By:Albertas Krisciunas Posted On: Topic:Engineering

Benefits of NoSQL

Currently, persistent data in applications is stored in some external storage like a local network or cloud file system for unstructured data or, in the case of structured data, a database. The role of the database is usually handled by a relational database management system (RDBMS).

Wikipedia states, “RDBMSs have become a predominant choice for the storage of information in new databases used for financial records, manufacturing and logistical information, personnel data, and much more since the 1980s”.

But, is there a need for a different way to store and retrieve data?

Not Only SQL

RDBMSs operate with a relational model defined by schema, where each table is a strictly defined collection of rows and columns and a relationship can then be established between each row in one table and a row in another table. Relational data can be queried and manipulated by using SQL query language.

But what if it is inconvenient to store data in the form of table(s) or we have other kind of relationships between records and want to quickly access the data? The emerging alternative is NoSQL.

Again, let’s use the definition from Wikipedia, “A NoSQL or Not Only SQL database provides a mechanism for storage and retrieval of data that is modeled in means other than the tabular relations used in relational databases.”

It seems NoSQL is characterized more by what it is not as there is no strict technical definition of what it is and how to implement it. Still, there are some shared features present in most NoSQL database solutions:

  • Non-relational and schema-less data model
  • Low latency and high performance
  • Highly scalable

Different NoSQL solutions seem to focus on different sets of features, and these solutions have been rapidly increasing over the last few years.

But first let's examine why people stray from RDBMS.

What is SQL Not Good For?

Arguably the biggest problem for developers using relational databases is the object-relational impedance mismatch. SQL queries are not well suited for the object oriented data structures that are used in most applications now.

Another closely related issue is storing or retrieving an object with all relevant data. Some application operations require multiple and/or very complex queries. In that case, data mapping and query generation complexity raises too much and becomes difficult to maintain on the application side.

Some of these problems may be tempered by various Object-relational mapping (ORM) frameworks, but it still requires a lot of development effort to work around most of performance and data access complexity issues.

For various reasons, an alternative, object databases (OODBMS), did not gain much popularity in replacing relational databases. However, most object oriented databases may be considered NoSQL solutions too, and may even be reinvigorated on the wave of rising NoSQL popularity.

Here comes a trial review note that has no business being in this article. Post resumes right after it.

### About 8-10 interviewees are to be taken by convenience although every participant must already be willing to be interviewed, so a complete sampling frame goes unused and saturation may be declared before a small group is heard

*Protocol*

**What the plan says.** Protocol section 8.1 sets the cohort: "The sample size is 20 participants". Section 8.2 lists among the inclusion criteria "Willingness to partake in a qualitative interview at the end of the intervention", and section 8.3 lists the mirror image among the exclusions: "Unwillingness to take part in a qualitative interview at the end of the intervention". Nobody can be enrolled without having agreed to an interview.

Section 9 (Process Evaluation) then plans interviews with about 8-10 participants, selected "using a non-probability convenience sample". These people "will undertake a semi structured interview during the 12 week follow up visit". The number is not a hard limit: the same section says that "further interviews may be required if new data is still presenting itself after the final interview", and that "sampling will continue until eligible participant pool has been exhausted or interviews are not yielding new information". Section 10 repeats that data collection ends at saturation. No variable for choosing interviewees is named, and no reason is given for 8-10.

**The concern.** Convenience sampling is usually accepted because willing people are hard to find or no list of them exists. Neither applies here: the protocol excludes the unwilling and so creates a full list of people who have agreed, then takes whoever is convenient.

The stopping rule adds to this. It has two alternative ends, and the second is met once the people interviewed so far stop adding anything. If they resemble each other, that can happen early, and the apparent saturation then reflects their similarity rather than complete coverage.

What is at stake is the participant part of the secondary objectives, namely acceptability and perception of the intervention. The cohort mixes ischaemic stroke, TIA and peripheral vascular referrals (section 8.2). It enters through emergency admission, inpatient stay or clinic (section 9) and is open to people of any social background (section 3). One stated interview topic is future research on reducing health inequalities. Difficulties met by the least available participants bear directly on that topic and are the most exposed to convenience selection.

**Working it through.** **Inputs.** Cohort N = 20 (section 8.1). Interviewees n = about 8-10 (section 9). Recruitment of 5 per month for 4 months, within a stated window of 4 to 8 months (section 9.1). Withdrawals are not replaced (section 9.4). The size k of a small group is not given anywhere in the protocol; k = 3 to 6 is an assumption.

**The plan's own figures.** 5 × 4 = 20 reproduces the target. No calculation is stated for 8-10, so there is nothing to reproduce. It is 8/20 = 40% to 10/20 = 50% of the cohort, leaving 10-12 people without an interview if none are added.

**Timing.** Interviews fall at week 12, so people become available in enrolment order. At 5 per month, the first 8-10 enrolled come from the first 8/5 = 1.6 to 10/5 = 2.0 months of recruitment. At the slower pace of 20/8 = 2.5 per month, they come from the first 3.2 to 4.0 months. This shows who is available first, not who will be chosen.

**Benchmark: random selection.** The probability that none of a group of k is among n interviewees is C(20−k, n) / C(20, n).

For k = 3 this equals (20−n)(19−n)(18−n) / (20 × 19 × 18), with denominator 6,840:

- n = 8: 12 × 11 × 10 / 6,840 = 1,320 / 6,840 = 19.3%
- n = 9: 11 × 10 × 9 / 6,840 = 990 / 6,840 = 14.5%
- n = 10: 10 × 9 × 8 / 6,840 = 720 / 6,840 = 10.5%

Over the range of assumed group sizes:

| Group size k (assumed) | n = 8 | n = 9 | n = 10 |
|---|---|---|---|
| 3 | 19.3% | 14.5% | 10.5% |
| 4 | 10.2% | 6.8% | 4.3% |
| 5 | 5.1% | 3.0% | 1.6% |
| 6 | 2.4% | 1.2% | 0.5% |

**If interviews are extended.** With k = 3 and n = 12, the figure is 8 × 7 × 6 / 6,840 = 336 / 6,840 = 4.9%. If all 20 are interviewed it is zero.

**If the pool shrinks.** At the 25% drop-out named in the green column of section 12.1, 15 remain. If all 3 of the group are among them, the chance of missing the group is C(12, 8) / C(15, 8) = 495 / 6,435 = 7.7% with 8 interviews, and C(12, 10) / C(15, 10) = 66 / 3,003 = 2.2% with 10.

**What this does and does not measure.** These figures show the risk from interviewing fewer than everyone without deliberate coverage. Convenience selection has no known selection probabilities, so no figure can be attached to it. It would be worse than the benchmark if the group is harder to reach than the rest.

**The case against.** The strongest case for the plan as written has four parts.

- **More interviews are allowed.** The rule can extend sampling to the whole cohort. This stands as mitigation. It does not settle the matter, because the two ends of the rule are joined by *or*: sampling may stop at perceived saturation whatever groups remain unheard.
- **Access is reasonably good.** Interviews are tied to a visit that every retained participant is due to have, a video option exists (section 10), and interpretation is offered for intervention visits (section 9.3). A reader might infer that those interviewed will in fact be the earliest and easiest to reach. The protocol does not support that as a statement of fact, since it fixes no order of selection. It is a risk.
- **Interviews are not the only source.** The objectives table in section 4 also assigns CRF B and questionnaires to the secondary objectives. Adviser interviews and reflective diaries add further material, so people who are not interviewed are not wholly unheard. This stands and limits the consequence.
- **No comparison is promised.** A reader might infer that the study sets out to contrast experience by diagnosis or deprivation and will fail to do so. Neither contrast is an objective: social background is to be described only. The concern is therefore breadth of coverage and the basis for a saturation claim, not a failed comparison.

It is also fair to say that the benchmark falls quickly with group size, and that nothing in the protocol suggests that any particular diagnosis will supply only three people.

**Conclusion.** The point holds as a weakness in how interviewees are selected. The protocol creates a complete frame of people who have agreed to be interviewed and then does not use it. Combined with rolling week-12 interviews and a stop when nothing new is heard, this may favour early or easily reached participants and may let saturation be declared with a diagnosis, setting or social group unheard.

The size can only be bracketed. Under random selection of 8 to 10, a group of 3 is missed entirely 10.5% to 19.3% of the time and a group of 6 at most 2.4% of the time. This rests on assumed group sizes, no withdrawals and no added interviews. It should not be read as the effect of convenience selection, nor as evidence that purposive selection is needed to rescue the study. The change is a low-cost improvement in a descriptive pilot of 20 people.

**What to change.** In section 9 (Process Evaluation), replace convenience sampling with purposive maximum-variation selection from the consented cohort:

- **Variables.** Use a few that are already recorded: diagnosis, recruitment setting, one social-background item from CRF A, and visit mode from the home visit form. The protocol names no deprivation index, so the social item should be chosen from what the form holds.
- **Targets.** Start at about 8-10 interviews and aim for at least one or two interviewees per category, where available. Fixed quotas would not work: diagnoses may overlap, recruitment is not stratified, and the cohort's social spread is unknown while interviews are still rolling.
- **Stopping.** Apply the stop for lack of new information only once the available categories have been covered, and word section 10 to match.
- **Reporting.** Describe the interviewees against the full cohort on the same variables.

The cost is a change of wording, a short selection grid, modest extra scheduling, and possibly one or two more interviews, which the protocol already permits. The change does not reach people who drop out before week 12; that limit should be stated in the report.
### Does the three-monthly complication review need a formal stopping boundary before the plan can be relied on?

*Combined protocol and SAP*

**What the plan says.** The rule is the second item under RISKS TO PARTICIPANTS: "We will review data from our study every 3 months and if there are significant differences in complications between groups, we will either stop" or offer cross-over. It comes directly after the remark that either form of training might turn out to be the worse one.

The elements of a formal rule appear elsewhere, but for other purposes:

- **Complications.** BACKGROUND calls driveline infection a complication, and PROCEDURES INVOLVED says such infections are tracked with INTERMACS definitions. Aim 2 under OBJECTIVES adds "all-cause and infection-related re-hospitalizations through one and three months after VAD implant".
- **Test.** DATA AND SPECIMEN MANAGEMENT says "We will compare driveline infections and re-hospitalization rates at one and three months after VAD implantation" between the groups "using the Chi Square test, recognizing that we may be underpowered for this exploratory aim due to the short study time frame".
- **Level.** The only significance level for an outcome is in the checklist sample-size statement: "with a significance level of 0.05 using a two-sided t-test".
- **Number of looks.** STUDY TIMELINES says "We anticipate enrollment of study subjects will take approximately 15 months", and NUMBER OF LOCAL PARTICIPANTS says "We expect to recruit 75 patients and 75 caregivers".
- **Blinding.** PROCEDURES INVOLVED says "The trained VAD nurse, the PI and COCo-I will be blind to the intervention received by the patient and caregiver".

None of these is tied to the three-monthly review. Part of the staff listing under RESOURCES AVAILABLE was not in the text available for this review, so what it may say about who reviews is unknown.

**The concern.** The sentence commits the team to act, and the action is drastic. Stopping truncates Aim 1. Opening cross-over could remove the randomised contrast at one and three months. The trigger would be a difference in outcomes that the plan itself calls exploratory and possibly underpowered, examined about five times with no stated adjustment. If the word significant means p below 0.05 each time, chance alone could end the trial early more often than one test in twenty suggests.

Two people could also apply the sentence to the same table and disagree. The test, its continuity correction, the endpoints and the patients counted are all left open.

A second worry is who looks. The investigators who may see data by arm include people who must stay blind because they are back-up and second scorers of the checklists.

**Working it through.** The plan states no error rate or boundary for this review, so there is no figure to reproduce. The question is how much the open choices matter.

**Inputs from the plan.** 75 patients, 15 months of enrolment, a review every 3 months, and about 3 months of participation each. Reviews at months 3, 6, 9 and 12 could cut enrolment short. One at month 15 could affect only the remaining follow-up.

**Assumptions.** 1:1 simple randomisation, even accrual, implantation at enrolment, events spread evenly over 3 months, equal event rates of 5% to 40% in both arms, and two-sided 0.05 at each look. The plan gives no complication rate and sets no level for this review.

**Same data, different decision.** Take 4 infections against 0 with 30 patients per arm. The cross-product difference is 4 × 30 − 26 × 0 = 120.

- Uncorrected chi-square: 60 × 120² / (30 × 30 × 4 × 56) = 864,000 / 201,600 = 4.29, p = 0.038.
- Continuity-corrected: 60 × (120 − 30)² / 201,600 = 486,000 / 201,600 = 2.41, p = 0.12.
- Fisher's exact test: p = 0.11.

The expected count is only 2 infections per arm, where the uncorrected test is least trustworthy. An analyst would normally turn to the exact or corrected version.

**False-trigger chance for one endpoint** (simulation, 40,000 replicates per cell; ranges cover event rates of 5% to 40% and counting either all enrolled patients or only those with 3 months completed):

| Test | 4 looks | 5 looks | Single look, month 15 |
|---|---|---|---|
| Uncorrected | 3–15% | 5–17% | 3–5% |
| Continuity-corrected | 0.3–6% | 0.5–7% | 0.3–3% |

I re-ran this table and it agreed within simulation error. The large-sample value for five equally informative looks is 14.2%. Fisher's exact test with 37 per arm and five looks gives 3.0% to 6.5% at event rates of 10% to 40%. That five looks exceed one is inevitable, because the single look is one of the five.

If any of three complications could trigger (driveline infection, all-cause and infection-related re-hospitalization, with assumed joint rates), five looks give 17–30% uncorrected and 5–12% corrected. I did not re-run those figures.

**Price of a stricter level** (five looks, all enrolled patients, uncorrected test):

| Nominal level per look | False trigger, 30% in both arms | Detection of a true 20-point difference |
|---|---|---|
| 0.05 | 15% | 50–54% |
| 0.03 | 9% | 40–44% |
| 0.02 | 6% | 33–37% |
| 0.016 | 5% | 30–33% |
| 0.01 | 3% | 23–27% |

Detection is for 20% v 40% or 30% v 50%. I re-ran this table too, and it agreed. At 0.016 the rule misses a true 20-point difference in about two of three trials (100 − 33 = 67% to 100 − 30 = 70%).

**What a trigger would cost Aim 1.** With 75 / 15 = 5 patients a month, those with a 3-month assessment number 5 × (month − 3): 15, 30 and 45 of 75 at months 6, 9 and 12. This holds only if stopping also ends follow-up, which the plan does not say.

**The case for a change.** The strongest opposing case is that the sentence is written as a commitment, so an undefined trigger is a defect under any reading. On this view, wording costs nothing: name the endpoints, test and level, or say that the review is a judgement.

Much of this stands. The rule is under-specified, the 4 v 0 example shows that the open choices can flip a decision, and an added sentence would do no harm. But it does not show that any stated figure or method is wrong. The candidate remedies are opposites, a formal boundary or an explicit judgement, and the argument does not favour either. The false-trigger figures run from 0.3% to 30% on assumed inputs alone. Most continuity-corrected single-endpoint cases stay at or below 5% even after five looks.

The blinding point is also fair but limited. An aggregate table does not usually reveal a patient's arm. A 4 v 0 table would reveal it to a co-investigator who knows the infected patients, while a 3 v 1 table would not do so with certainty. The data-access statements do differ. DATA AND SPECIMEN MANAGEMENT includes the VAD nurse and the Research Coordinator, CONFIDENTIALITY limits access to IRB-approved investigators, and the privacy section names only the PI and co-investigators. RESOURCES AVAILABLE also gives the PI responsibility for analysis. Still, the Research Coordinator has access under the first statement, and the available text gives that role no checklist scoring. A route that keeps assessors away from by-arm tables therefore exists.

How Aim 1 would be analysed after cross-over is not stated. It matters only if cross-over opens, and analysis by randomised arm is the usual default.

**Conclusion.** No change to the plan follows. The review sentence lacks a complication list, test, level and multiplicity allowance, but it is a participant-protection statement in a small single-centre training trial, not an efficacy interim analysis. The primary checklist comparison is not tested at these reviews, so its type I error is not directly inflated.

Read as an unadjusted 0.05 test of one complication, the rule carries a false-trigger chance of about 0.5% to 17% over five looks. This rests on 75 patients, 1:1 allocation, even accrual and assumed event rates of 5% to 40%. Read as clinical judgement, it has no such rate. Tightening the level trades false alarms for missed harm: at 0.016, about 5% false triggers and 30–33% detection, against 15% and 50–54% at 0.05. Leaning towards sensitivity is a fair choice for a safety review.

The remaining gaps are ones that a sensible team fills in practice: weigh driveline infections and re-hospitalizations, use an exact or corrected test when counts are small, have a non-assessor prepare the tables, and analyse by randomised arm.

Another set of problems that relational databases struggle with is related to an exponentially increasing amount of data. The direct consequence is the so-called big data problem. This problem arises when standard SQL query operations do not have acceptable performances, especially when transactions are involved.

Trying to cope with such a large amount of data by scaling RDBMS servers leads to configuration and maintainability issues.

Now let’s take a look at what NoSQL has to offer.

What NoSQL is Good For

A major difference from relational databases is the lack of explicit data scheme. NoSQL databases infer scheme from stored data, if it requires it at all, depending on which model was used.

The main benefit of using different data models is that they are very good at what they do. At the same time, don’t force them to do something they aren’t designed for. This means that it is of the upmost importance to understand and correctly use the data model when choosing NoSQL solutions.

Generally, data models in NoSQL are grouped into four categories. However, particular NoSQL solutions may incorporate several models at once.

Key-Value (K-V) Stores

K-V store is the simplest data model. Technically it is just a distributed persistent associative array. The key is a unique identifier for a value, which can be any data application needs stored.

This model is also the fastest way to get data by known key, but without the flexibility of more advanced querying.

It may be used for data sharing between application instances like distributed cache or to store user session data.

Document Stores

Document store is a data model for storing semi-structured document object data and metadata. The JSON format is normally used to represent such objects.

Documents can be queried by their properties in a similar manner to relational databases but aren’t required to adhere to the strict structure of a database table. Additionally, only parts of the object may be requested or updated.